the political background of Alusi's time and its relations with Tafsir studies will be
arisen in the broader framework. Intellectual works at the times of being pro-
duced have some motivations and underpinnings behind, not only in education or
training but also in personal conflict of interest, political and ideological adher-
ence. Writing a history about a work just depending on author-text formulation
sometimes misguides and makes areader blind. However, the political and intel-
lectual information helps to fill some gaps.
The article focuses on the identity of Alusi on the one hand. Who was Alusi? A
sufi or a wahhabi? As he tried to clear his name from the wahhabi accusation, he
did not seem to accept the wahhabi identity. Why then he was accused of wahha-
Alusi: Sufi or Salafi?  9
bism which caused some political problems in his life? What kind of effort did he
perform to clear up this accusation from his resume? In order to answer these
questions the article will look at his life, his family, education he received and then
will continue on his discussion about the accusation. On the other hand, some
official efforts to clear up the accusation of being "wahhabi" from his name will be
given with official Ottoman documents. Alusi's appeal letter will be presented in
this article for the first time.
The Identity of Alusi: Sufi or Salafi?
Abu al-Thana Shihab al-Din al-Alusi was born in 1217 hijra (1802).1 Alusi
started his classical education in the Madrasa of Shahid Ali Pasha with his father
Abdullah b. Mahmud al-Alusi who served as the head of teachers/lecturers (rais
al-muderrisin) in Abu Hanifah Mosque in Baghdad. He was Alusi’s first teacher of
the Qur’an, Arabic grammer, hadith, fıqh and logic. Alusi later attended the circle
of Musullu Alaaddin Efendi, Molla Husain al-Juburi, his cousin Sayyid Ali b.
Sayyid Ahmad, Sayyid Muhammad Amin b. Sayyid Ali, Abdulaziz Sawwaf,
Ziyauddin Khalid Naqshibandi, Shaikh Ali Suwaydi, and Yahya al-İmadi.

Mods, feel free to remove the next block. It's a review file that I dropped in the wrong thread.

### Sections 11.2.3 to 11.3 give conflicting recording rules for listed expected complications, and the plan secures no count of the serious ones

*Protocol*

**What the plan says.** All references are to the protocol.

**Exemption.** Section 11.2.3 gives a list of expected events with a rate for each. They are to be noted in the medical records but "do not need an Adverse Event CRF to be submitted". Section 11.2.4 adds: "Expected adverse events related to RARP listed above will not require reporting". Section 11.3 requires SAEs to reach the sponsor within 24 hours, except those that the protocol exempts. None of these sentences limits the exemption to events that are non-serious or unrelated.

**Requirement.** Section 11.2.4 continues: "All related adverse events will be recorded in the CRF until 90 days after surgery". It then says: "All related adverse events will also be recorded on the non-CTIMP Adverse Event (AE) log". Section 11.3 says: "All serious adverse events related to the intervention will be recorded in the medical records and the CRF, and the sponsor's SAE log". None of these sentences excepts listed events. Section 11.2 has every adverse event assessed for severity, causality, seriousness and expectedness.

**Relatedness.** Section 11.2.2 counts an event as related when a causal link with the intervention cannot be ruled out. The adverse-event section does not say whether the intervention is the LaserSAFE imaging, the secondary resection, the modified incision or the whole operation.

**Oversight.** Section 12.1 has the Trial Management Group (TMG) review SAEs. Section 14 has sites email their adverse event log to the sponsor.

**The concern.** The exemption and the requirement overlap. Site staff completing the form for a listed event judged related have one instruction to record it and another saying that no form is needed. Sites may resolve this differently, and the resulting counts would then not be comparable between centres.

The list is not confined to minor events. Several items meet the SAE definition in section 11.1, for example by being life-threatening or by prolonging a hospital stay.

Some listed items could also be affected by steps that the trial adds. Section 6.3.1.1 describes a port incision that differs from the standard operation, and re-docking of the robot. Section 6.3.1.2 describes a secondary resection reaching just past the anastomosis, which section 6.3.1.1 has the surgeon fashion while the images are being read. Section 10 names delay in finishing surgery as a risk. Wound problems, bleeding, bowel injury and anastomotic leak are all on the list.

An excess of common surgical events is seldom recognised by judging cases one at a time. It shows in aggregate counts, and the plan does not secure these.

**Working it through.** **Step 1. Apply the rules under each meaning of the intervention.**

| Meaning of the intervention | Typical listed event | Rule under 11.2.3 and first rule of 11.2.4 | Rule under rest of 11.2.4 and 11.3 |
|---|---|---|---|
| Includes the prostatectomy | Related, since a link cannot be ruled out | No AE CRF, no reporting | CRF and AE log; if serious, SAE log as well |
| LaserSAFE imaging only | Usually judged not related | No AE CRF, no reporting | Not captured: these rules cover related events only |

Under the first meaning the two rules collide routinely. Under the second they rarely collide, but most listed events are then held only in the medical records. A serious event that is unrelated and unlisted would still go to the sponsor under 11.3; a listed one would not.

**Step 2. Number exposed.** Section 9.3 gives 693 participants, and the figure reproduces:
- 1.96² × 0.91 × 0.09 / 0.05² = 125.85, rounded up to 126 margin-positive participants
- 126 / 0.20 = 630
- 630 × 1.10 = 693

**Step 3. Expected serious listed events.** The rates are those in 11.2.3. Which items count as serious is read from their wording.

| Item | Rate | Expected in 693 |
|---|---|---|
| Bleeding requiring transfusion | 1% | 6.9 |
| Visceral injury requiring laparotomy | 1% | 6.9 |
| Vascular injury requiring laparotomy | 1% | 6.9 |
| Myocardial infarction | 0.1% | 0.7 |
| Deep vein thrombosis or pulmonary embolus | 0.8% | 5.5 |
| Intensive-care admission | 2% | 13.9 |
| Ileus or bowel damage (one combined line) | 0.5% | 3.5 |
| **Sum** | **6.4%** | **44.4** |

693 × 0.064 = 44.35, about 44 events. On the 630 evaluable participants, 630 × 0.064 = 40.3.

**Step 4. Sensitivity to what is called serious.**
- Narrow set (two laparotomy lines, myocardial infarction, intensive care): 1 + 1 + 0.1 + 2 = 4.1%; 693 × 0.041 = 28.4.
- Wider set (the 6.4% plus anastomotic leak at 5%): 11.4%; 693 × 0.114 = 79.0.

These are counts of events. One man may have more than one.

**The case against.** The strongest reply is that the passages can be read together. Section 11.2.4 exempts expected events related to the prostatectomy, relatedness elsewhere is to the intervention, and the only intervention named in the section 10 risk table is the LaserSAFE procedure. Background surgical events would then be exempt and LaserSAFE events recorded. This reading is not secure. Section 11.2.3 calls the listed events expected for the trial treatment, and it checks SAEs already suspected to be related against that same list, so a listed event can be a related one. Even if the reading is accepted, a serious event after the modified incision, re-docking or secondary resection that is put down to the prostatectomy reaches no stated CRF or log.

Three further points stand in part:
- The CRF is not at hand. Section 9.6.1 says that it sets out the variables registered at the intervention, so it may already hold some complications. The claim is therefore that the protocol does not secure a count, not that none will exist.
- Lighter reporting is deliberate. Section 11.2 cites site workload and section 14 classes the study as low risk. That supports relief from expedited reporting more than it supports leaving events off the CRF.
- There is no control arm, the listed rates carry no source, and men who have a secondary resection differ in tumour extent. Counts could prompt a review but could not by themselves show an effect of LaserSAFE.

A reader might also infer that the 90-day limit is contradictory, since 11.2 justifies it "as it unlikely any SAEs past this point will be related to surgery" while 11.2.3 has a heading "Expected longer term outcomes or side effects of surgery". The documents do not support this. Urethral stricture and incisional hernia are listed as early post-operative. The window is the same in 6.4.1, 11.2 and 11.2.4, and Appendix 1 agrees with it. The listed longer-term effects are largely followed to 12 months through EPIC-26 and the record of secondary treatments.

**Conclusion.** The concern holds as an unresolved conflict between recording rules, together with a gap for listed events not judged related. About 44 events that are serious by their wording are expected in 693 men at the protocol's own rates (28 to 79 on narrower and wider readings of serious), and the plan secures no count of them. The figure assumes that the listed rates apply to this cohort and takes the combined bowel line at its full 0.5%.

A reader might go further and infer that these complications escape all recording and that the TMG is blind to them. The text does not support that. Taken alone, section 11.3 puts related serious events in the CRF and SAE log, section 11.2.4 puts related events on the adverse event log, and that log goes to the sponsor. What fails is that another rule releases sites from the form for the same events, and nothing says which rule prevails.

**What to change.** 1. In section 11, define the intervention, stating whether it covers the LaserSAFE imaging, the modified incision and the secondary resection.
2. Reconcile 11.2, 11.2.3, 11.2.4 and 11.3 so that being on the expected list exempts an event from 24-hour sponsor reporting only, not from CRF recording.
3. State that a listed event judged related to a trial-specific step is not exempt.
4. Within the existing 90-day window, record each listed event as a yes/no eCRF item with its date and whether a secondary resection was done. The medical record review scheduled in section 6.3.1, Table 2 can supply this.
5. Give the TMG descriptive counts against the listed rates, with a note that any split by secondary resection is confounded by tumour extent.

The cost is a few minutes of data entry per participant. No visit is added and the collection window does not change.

Among his teachers Ziyauddin Khalid Naqshibandi was a naqshi Sufi of his
time and his mystic influence continued in Ottoman territory for long periods of
time. Some argued that Ottomans willingly supported sufi orders particularly
Naqshbandi school in Iraq aginst Wahhabi-salafi movement.2 Alusi attended
Khalidi Baghdadi’s sufi circle and became one of his followers.3
In his early life, Alusi had an Ijaza (literaraly means permission) and started to
teach and to deliver lectures in the madrasa and mosques. Alusi was posted as a
lecturer at Saltanat-ı Dar-ı Aliyye (i.e. Royal Higher Education) that was the
highest title in the Ottoman education system. Despite being Shafii in denomina-
tion, he became Qadi of Hanafi in Baghdad. However, he was dismissed from the
duty in 1263/1847 due to some rumors about him being Wahhabi. For this accu-
1 Muhammed Eroğlu, “Âlûsî, Şehâbuddin Mahmud”, DİA, v. II, p. 550.
2 See for further discussion: Abdulcebbar Kavak "Bağdat'ta Selefi bir Çevrede Yetişen Sufi bir
Alim: Ebüs'sena Mahmud Şihabüddin el-Alusi" Necmettin Erbakan Üniversitesi İlahiyat
Fakültesi Dergisi, 39 (2015) s. 107-108.
3 Some argues that Alusi became khalifa after Khalid al-Baghdadi. See for further information:
Kavak, Ibid, p. 114.
10  Bilal Gökkır / Necmettin Gökkır
sation he was fired from all of his posts in Baghdad. Then Alusi decided to visit
Istanbul to find a change to clear his name. He spent almost two years in Istanbul
for this purpose. Ottoman Shaikh al-Islam Arif Hikmet Bey assisted him to meet
Sadrazam Reşit Paşa. Having convinced Rashid Pasha and other ottoman authori-
ties, Alusi was accepted by Ottoman government and returned to, not all, but
some of his posts. During his journey back to Baghdad he became ill and later
died from this illness.
Despite his sufi identiy, Alusi was accused of wahhabism. Were there any bases
for this accusation? Looking at his sufi identity, it does not seem to be likely that
he adapted wahhabi idea ideologically against Ottoman sovereignty.4 He was,
however, definitely a salafi in broader sense of the word.5 Salafism that derives
from the term al-salaf al-salih” (i.e. the pious forefathers) claims to return to the
purity of Islam, the Qur’an and the hadith, and rejects taqlid, or the “blind” fol-
lowing of the canonical law and therefore accepts ijtihad, or individual interpreta-
tion as exactly like the pious forefathers, al-salaf al-salih the first generation of
Muslims in the seventh century. Ibn ‘Abd al-Wahhab, one of the thinkers of salafi
movement believed that Muslims had become ignorant of their religion and the
only way to achieve salvation and retrieve past glory was the re-assertion of abso-
lute monotheism and the belief in the Oneness of God (tawhid) as the basis of the
Islamic creed (‘aqida) and a return to the Qur’an and the Sunna. Following classic
Salafism, Ibn Abd al-Wahhab regarded some practices, such as veneration of the
tombs of saints, holy trees etc., as giving associates to God (shirk), or idolatry and
polytheism, the form of religion that prevailed in Mecca before Islam. In this
regard, main question is to what extent Alusi follow the salafi pattern as in Wah-
habi salafism. In his Anba’ al-Abna bi Atyab al-Anba, Alusi did advise to his
children to keep the salafi aqidah and to be away from bid’a (i.e. religious innova-
tions). He, time to time, mentions and refers in his works, to salafi scholars such